Last week, Pfizer announced its trial on children from 12 to 15 years old was 100 percent effective, prompting Israel to consider vaccinating its own young population as early as next month.
Reports suggest the vaccine will not be mandatory, but will first be administered to children suffering from obesity and diabetes and only then to the rest of the population.
Israeli experts say that such a move would help to restore the country's education system that has been crippled by the coronavirus pandemic and would bring Israel one step closer to herd immunity.
But Professor Cyrille Cohen, head of the Immunotherapy Laboratory at Bar Ilan University and a member of the Advisory Committee for Clinical Trials of Coronavirus Vaccines at the Ministry of Health, says his country will not make any hasty decisions before Pfizer gets all the relevant approvals from the US Food and Drug Administration (FDA).
"Pfizer's clinical trial on 2,260 children was solid but it was a small study, compared to the one they conducted on adults that involved 44,000 people, so we will be waiting for the approval of the FDA, before administering it to Israeli kids".
However, even when relevant papers are received and Israel offers the vaccine to the younger population, doubts run high as to whether there will be a demand for the inoculation.
According to a recent study, out of 700 parents who were vaccinated with the Pfizer vaccine in Israel, only 45 percent said they would consider administering the inoculation to their children. Twenty-five percent said they were still hesitant, and the remaining 30 confirmed they were against the idea.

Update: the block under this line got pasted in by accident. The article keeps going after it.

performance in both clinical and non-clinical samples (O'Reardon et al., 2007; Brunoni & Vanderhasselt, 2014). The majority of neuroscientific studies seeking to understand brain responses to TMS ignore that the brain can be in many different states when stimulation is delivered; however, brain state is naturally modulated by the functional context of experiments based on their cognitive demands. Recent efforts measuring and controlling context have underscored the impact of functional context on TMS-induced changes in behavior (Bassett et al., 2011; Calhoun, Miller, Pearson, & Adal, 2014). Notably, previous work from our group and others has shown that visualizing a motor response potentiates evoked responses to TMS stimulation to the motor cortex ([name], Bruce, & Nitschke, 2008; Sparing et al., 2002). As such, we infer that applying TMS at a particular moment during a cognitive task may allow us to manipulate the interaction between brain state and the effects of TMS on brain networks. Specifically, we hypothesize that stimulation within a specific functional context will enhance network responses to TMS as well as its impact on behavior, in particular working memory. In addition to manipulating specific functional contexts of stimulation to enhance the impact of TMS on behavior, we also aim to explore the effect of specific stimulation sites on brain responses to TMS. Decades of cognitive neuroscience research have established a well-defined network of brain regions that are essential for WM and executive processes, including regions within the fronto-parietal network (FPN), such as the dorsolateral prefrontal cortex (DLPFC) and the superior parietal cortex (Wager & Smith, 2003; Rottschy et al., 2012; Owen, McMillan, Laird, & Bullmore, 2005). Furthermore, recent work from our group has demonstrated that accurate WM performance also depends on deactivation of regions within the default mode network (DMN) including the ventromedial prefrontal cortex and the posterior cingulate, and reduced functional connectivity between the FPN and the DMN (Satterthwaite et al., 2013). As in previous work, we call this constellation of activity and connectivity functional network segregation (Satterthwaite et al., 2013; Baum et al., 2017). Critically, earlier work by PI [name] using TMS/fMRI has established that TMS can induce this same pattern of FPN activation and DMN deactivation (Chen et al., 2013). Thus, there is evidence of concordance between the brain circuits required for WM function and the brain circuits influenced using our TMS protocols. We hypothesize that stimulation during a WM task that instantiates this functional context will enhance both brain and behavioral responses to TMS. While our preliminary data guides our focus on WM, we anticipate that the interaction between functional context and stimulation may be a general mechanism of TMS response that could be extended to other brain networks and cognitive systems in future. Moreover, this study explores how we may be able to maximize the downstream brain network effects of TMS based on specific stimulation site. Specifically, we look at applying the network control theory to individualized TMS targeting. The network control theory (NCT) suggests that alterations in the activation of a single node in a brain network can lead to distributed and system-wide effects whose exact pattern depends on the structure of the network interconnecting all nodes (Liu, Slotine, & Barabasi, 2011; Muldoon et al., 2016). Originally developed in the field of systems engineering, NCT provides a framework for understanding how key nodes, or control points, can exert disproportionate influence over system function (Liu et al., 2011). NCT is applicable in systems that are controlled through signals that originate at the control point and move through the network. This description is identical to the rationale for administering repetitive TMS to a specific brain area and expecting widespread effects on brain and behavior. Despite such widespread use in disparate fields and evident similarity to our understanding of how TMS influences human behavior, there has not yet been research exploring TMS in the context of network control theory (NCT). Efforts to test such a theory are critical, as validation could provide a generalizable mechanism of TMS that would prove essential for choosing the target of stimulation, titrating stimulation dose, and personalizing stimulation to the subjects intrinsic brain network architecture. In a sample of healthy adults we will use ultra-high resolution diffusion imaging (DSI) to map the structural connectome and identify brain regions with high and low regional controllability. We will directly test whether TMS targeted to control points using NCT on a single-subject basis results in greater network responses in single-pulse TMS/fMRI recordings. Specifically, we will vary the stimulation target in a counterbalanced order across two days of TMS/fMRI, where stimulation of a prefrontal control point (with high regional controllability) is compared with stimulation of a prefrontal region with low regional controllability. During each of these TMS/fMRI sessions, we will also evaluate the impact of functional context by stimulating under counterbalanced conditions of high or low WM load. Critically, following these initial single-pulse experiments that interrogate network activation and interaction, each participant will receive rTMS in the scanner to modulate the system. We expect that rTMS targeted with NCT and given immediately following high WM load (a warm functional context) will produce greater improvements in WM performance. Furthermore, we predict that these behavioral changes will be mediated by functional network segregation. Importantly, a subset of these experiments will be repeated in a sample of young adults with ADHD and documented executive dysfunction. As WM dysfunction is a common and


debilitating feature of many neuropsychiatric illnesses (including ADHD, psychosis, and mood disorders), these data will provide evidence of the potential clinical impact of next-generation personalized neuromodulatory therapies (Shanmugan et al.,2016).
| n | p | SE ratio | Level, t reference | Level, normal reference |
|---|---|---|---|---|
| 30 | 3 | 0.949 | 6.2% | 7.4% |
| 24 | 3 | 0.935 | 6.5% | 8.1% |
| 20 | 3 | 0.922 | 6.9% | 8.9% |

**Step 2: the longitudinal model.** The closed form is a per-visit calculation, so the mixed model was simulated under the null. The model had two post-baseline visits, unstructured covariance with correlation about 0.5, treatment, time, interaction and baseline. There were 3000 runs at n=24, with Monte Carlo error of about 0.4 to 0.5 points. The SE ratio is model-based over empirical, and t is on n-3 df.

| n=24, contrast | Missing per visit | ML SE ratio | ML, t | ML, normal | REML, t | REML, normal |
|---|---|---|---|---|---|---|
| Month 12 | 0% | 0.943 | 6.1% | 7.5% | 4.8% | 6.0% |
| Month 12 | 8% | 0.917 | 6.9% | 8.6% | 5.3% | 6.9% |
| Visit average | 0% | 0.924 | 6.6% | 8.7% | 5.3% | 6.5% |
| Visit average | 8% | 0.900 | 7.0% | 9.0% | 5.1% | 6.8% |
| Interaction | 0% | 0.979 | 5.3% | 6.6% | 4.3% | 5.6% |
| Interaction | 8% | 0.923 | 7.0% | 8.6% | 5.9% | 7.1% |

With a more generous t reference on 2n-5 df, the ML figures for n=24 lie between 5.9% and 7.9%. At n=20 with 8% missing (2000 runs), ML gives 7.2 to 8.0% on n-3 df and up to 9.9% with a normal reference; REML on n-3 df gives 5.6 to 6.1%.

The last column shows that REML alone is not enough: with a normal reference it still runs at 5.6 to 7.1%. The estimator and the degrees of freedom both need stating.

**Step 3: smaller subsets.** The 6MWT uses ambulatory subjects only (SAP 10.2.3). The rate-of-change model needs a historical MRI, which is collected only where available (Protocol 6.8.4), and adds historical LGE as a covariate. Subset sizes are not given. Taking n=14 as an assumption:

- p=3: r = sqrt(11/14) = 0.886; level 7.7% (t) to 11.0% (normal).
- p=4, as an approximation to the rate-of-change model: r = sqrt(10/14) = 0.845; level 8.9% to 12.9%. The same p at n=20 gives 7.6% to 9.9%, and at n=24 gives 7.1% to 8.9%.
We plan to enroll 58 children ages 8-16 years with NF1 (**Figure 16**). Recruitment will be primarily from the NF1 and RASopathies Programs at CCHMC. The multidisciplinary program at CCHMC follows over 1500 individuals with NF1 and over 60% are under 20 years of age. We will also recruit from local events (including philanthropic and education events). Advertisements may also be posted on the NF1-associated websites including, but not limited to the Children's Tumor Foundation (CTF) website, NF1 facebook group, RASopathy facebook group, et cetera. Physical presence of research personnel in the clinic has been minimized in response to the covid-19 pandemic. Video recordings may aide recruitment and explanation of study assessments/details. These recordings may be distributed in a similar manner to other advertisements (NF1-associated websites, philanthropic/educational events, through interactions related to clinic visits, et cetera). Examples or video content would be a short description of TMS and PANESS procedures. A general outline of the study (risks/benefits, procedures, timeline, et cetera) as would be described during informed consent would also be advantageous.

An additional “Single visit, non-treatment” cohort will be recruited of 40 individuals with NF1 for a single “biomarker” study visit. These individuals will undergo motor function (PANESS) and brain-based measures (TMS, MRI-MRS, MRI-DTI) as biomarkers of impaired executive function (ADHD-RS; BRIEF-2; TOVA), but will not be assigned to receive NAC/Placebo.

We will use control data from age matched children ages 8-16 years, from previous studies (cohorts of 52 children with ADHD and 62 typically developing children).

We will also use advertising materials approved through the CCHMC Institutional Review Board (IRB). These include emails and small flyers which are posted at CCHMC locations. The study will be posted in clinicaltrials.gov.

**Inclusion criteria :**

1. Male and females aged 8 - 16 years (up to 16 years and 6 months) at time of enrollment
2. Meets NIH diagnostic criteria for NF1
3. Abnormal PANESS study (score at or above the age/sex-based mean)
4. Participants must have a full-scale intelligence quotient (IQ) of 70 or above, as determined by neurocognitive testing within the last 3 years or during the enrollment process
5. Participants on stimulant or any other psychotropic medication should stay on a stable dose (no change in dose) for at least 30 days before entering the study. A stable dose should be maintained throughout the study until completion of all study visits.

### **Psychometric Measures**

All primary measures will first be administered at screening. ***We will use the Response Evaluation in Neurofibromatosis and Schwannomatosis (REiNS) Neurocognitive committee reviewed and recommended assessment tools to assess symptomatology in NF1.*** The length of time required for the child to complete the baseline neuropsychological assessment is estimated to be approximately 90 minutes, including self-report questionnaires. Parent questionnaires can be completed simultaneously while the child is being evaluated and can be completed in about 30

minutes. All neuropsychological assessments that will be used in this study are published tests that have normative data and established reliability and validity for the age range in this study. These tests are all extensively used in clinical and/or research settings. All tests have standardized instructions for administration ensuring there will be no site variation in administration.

No Need to Fear
This hesitation is not surprising. Studies suggest that younger children are not at risk. They don't tend to contract the disease and even if they do it is almost never severe.
Fear of the vaccine is nothing new. Last December, when Israel had only started its mass inoculation drive, the country's social media was swamped with anti-vaccination messages and unsubstantiated theories about the damage the jab did to people's DNA and their fertility.
Back then, Israel tried to combat these allegations. It launched a massive advocacy campaign that helped to shift many Israelis' perception about the jab. This time around, when relevant papers from the FDA are issued, the authorities will take that route again and Cohen reassures that there's nothing to worry about.
"I believe the vaccine is not dangerous. In the past, we successfully administered it to 700 children with lung diseases and cancer, so we have some experience in this sphere. Plus, it will bring us closer to herd immunity".
So far, more than five out of Israel's nine million people have been fully vaccinated. The country is now believed to be only one step away from reaching herd immunity. And although Cohen is hesitant about giving such optimistic projections, he does admit that the situation in his country is stable and promising compared to other nations.
"In recent weeks we have seen a slight rise in the amount of cases, so we need to be cautious but the vaccine protects us. We are in a good shape".